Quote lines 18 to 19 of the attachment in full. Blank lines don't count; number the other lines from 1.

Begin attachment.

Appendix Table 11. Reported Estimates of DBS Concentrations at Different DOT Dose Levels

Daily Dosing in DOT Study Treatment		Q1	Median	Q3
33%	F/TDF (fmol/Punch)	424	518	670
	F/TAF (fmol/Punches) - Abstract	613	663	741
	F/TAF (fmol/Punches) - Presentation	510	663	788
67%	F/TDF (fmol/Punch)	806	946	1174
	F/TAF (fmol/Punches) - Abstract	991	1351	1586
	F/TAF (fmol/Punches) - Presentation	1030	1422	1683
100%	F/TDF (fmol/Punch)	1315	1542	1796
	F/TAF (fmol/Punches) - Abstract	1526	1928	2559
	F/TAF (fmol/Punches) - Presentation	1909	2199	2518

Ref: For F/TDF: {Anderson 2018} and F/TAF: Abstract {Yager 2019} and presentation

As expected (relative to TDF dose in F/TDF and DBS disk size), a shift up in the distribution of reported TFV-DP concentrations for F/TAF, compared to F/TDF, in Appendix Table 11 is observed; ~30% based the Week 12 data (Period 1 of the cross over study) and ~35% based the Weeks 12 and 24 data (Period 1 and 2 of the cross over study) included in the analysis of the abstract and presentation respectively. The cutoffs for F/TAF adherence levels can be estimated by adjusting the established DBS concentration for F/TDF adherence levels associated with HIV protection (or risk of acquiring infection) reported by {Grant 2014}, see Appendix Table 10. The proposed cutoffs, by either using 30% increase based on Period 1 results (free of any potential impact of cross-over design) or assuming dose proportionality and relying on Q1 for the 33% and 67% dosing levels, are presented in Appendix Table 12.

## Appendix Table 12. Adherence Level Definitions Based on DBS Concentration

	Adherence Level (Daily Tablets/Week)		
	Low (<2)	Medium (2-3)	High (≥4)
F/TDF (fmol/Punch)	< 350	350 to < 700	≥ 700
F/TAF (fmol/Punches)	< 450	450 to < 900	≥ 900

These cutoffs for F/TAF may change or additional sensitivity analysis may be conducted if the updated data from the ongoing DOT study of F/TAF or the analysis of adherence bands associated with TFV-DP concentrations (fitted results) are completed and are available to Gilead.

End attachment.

F/TAF (fmol/Punches)	< 450	450 to < 900	≥ 900

These cutoffs for F/TAF may change or additional sensitivity analysis may be conducted if the updated data from the ongoing DOT study of F/TAF or the analysis of adherence bands associated with TFV-DP concentrations (fitted results) are completed and are available to Gilead.